What Do You Teach First?

 

“Hello CGC, I just rescued a new dog and I am going to train him myself. I don’t know where to start. What should I teach him first?”

 

CGC Answer:  As soon as I heard, “I don’t know where to start,” I asked the proud new owner if she would consider taking a CGC class. I talked about the benefits of socializing a dog and how she could make faster progress with an experienced instructor showing her how to teach skills. We found her an evaluator, she is in a class now and she’s written to say how well her dog is doing.

But, she brought up an interesting question.  WHAT WOULD YOU TEACH A DOG FIRST?

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About Canine Good Citizen

AKC Canine Good Citizen Director, Author of the AKC's official CGC book, "CITIZEN CANINE"
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14 Responses to What Do You Teach First?

  1. Melissa says:

    I would like to get my dog in CGC training also but have had a hard time finding a local trainer. Can you provide me with any info on good local trainers. I live in Kernersville, NC. Which is in Forsyth County.

  2. Tiffany says:

    To the above question, AKC keeps a list of all CGC instructors on its website. You can search by state.

    As far as what to teach first…I have noticed that a number of rescues do not even know their name. So I would start there.

  3. Kat says:

    the first thing I taught my dog was her name. no she turns and looks at anyone who says it. this was followed shortly by “leave it”, “drop it”, and “sit”

  4. Jennifer says:

    First, the name game. They need to know who they are. Then the sit/stay combo is crucial. My dog seems to have trouble with the “stay” part in outdoor environments. We work on it all the time.

  5. Jen says:

    To cue, Elka learned “sit” first. She would sit all the time to watch what we were doing (or in preparation to scratch her ears) and we named that one pronto! I’m not sure when she learned her name, but she definitely knows it!

    We didn’t give recall a high enough priority, though. I’d say name/recall would be a good recommendation.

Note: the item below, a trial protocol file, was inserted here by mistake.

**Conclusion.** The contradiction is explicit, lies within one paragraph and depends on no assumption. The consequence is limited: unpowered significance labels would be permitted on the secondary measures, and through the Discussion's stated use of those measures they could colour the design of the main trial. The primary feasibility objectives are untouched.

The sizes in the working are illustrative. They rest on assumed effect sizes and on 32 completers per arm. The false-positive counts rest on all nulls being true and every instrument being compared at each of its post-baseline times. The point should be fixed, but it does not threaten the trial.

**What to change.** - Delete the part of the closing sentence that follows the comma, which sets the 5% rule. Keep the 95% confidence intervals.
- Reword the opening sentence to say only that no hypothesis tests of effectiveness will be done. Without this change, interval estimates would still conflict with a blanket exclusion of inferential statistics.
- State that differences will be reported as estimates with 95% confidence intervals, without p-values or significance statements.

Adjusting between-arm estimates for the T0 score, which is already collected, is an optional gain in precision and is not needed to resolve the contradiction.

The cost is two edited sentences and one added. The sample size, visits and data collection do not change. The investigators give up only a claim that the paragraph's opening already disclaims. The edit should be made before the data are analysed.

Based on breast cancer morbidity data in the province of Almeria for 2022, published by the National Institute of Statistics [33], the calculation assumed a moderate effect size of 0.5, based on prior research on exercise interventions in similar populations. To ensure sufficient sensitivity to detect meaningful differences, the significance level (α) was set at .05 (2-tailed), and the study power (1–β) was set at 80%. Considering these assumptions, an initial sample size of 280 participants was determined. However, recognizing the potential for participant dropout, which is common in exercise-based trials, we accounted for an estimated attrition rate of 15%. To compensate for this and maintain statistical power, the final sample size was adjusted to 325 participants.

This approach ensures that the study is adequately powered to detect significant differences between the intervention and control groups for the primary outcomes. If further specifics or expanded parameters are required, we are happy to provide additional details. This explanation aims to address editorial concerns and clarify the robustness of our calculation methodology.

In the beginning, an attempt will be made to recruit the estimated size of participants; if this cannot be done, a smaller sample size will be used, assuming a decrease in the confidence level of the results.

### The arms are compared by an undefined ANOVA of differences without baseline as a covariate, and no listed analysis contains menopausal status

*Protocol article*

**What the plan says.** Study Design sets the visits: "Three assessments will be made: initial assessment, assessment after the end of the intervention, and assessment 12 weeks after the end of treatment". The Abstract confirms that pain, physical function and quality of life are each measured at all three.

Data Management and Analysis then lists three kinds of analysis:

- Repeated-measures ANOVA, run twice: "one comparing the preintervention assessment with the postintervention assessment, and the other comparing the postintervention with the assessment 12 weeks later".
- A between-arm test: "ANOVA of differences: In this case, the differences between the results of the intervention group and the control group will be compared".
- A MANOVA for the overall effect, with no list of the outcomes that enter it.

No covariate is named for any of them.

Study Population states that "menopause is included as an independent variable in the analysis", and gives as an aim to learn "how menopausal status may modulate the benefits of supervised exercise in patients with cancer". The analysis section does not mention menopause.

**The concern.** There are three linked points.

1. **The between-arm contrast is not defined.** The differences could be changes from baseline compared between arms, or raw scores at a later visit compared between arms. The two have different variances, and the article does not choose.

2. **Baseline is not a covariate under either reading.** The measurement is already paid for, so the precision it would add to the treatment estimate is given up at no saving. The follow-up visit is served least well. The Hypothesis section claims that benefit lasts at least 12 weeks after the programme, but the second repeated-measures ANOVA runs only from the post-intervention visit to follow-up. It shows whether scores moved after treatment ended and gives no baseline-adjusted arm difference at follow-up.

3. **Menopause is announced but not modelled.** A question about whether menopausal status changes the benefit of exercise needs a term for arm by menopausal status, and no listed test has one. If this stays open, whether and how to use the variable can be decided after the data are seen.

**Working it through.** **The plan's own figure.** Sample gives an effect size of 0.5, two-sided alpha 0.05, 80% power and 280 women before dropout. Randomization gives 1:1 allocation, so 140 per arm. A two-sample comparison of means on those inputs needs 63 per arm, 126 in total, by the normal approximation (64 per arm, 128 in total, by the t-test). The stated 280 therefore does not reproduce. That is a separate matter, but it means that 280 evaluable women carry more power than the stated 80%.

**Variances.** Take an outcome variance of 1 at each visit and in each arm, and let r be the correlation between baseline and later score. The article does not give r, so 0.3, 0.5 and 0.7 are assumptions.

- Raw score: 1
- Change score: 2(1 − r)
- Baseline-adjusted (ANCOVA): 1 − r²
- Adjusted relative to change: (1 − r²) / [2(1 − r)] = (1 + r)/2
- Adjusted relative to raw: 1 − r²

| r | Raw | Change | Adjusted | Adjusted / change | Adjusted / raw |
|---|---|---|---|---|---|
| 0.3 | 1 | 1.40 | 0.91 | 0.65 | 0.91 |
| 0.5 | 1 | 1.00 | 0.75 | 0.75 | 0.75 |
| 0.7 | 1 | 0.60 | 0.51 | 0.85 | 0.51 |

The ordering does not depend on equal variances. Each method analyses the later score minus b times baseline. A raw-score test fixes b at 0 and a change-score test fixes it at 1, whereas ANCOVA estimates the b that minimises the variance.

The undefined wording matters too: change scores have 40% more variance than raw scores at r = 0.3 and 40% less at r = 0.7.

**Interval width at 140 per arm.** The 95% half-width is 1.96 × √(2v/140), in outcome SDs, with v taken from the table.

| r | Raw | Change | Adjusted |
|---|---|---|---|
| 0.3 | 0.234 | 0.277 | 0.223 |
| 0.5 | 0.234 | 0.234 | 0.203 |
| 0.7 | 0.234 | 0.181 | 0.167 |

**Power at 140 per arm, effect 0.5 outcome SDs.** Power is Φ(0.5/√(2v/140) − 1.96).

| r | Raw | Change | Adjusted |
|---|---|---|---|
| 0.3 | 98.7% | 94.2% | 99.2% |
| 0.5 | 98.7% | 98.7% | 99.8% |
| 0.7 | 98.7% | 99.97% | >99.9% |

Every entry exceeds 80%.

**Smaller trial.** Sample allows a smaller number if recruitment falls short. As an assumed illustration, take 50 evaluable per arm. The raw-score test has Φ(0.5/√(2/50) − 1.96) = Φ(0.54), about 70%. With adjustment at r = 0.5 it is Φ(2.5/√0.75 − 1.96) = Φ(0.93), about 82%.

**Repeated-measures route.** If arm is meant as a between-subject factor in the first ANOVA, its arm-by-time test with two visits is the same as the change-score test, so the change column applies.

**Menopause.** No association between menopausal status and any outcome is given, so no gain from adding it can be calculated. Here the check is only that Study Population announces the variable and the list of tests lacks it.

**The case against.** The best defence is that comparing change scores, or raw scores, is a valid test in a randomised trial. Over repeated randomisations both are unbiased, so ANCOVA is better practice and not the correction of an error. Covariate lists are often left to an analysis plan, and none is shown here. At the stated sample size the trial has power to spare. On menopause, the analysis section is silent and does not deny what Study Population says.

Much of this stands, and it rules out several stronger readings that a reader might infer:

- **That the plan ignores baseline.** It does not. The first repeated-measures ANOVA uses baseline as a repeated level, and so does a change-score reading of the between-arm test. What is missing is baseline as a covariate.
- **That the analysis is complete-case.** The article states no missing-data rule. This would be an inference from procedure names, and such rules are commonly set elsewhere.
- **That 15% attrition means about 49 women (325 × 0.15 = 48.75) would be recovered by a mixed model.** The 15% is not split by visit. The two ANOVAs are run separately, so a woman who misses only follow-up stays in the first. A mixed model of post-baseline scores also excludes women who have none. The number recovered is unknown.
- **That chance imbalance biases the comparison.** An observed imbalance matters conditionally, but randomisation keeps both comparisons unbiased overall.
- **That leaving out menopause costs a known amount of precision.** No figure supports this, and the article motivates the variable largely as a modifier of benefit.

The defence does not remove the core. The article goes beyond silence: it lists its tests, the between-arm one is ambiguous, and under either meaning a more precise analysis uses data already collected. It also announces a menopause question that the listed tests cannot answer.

6. The first thing for any dog to learn is their name and what the bridging stimulous means, wether it’s verbal or a clicker. Then attention, without you it’s impossible to teach anything.

  7. the Name, tied to ‘Watch me’ – so that when the name is spoken, the dog looks at the speaker [hopefully for further instruction - or just a simple 'GOOD DOG']. Then ‘come’ or ‘here’ — personally, I use ‘here’ more than ‘Come’ — many new owners need to learn the disemillation between ”SIT DOWN’ — a feat dogs cannot accomplish, and SIT vs DOWN; and ‘COME HERE’ — choose one or the other and stick with it.

  8. Edie Elting says:

    First stheir name as a cue for attention. Then sit, which is not just a deep knee bend. :-) In other words, sit and stay sitting until released. Stay should be implied.

  9. Peter Gobel says:

    “Be the bell”! Old style Pavlovian conditioning is key with a new dog regardless of the dog’s age. I start all my clients off with Hand Feeding. I recommend continuing hand feeding until the dog begins to show excitement at your mere presence, because you represent food. Now that you are important to your dog training is much easier.

  10. Michele says:

    Frist I have a human only orientation class, this is very helpful and makes everyone excited to start. In our first class I start off hand feeding, I tell them why it’s important and the benefits. I then add the name game, watch me, target and sit. Then we put these cues to work with fun games. Focus first. “Cheers”

  11. Lynn Messer says:

    When I used to raise puppies, I taught new owners to teach their puppy their name and use their name in every training exercise. With pups before they went home I began training them to “no bite”, I taught them how to sit with a very small treat by pushing the treat toward them and down by lowering the treat to the floor. Many pups learned to follow momma out the doggie door and began housebreaking themselves.

    For an adult dog I teach students to use treats, praise and a snap of the lead for attention training first before beginning formal obedience. It is hard to begin training when a dog doesn’t pay attention to their owner.

  12. Since I do a lot of foster care, I do not teach names in case the new owners would like to change it. I usually teach recall (come), sit, watch me the first week and the next week teach: down, stay, and leave it.

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